How to Find and Hire Top Customer Service Employees

by Richard D'Ambrosio
How to Find and Hire Top Customer Service Employees

Photo: rawpixel

Across the United States, the unemployment rate has held at just above 4 percent for the last three months, creating a tight market for skilled employees.

This has made it increasingly more difficult for travel agency owners to find and hire good agents, forcing them to recruit from outside the travel industry and refocus their training efforts.

As a result, agencies and owners may need to shift their mindset from looking for resumes with travel experience, to candidates with personality traits suited for delivering great customer service, experts say.

Travel Market Report interviewed James Houran, Ph.D. and managing director of AETHOS Consulting Group, to offer agents advice on how to recruit in this new age.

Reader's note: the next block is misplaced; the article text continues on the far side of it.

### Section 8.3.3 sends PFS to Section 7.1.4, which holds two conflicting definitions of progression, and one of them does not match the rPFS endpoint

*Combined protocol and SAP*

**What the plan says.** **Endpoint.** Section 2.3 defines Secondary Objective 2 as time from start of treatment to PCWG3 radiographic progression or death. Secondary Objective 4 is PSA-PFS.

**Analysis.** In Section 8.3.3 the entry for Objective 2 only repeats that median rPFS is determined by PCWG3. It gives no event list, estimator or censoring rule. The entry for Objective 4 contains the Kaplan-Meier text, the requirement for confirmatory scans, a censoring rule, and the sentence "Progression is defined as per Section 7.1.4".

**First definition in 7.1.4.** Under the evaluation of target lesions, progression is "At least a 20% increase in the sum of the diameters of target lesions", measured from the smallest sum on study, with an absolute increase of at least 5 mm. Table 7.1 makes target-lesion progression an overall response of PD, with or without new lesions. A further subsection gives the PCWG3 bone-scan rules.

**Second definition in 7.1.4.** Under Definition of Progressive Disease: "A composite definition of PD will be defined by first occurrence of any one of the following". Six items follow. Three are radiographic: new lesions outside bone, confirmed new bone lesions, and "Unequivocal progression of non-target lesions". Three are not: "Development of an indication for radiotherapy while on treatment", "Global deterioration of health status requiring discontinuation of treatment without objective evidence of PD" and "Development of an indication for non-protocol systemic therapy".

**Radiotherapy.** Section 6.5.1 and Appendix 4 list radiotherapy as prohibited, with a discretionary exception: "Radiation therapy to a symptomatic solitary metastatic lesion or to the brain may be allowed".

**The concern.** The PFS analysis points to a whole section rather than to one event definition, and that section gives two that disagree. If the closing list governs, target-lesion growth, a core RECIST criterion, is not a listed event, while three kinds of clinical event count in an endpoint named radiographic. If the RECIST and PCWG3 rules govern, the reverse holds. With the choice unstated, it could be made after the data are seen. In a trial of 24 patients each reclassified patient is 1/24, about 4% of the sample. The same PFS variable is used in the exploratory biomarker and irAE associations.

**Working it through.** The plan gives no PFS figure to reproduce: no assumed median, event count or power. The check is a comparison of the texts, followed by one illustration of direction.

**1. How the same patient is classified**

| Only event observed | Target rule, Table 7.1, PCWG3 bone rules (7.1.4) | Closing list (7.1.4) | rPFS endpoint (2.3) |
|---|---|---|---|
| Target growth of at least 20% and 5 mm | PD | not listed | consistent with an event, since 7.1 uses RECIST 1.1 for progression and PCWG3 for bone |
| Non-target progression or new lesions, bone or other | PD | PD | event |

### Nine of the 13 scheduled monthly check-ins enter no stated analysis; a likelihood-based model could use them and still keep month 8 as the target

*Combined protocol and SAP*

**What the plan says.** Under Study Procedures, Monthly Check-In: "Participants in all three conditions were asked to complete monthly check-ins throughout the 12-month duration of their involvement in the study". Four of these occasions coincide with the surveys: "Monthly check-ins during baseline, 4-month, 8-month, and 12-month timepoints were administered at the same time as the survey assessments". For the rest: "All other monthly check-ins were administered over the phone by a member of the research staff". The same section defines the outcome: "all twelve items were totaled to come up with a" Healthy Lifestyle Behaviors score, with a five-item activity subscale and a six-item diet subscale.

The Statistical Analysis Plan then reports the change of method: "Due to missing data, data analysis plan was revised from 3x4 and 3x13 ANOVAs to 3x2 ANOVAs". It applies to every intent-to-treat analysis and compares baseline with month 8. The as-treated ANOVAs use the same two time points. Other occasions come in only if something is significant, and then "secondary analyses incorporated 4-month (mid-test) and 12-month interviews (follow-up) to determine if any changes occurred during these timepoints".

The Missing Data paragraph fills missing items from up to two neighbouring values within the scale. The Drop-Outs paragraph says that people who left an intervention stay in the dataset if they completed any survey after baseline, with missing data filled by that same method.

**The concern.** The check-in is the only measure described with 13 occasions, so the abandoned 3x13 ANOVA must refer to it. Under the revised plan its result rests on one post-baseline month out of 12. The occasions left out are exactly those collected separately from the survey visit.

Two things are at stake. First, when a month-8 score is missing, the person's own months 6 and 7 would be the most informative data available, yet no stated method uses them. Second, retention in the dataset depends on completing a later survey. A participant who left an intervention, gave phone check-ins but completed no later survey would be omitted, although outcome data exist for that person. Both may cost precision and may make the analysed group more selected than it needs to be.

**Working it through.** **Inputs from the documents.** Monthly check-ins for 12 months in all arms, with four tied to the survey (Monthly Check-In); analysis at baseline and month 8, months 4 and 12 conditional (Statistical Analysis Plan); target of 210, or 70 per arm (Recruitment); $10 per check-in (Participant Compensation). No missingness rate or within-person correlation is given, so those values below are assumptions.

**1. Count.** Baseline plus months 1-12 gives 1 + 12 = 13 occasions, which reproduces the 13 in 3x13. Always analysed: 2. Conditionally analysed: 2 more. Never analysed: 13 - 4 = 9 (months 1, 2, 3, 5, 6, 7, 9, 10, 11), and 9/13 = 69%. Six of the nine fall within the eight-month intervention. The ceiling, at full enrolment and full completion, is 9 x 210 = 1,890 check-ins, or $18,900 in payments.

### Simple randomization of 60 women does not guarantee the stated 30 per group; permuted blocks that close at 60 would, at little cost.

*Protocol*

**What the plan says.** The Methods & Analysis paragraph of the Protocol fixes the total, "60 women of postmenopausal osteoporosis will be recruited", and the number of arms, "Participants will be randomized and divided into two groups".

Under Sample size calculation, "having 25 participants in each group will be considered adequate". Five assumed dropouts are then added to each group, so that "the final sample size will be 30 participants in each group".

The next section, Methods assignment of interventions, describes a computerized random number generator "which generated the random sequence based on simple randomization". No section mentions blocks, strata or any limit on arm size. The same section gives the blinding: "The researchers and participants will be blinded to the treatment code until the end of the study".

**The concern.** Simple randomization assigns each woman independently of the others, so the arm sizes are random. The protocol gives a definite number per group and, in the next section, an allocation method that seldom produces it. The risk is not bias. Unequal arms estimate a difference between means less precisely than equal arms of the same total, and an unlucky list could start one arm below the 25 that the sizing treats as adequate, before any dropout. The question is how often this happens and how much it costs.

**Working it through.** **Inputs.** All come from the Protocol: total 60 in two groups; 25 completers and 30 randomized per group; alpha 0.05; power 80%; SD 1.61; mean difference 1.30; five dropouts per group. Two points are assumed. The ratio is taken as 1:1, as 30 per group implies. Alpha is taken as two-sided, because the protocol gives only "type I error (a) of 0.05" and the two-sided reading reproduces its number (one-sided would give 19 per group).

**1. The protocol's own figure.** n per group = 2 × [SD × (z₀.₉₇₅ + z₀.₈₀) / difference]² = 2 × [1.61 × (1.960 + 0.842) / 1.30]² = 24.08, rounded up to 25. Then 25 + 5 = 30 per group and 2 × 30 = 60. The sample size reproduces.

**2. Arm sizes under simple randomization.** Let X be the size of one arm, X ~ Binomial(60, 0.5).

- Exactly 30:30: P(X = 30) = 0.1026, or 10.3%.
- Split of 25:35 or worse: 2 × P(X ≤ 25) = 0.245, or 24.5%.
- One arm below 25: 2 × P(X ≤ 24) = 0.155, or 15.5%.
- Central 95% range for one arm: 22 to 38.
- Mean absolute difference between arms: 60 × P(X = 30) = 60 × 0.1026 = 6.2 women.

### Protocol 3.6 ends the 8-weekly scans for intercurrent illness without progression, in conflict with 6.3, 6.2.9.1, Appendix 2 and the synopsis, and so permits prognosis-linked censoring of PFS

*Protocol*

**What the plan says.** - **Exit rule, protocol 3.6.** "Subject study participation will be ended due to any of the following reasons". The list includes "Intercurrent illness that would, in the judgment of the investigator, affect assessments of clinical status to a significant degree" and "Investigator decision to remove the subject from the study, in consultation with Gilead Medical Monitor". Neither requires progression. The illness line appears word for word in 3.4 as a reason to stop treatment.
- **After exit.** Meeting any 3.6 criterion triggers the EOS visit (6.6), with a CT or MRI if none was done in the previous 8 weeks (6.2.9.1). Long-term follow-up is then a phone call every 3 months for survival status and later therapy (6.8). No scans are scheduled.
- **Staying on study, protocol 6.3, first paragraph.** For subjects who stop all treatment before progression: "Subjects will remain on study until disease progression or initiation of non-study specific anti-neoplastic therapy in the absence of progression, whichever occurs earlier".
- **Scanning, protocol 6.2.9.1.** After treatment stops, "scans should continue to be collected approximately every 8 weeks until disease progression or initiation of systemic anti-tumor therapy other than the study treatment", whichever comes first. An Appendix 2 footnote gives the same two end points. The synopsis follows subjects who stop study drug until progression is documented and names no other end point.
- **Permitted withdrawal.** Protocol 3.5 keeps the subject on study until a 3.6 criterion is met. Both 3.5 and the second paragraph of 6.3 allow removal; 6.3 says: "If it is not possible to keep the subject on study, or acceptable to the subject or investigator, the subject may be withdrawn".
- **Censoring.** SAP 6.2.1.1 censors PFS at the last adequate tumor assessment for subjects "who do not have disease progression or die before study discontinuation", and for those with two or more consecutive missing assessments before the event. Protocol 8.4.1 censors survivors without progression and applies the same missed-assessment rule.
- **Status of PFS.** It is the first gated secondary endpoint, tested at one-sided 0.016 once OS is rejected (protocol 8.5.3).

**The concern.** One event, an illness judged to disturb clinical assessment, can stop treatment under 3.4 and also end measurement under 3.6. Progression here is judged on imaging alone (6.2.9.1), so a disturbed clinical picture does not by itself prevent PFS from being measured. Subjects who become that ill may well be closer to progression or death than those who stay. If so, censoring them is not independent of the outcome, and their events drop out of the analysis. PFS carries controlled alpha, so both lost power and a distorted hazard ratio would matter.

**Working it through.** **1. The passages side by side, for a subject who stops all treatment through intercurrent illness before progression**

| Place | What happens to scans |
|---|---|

Are recruiting and hiring practices in the travel and hospitality industries right for the current labor market?
Good customer service equates to effective people skills, which itself reflects the combination of emotional intelligence, service orientation and the ability to take the initiative to set priorities and problem-solve. Together, these abilities are what many people call the hospitality “X Factor.”  It’s a competency that goes far beyond technical expertise or domain knowledge, and it can be especially difficult to assess when companies evaluate candidates primarily through resumes or Linkedin profiles. Strong expertise is exactly what colleges, universities and technical programs provide. But the X Factor tends to be learned the hard way and honed through street smarts, so competency in this area is more elusive.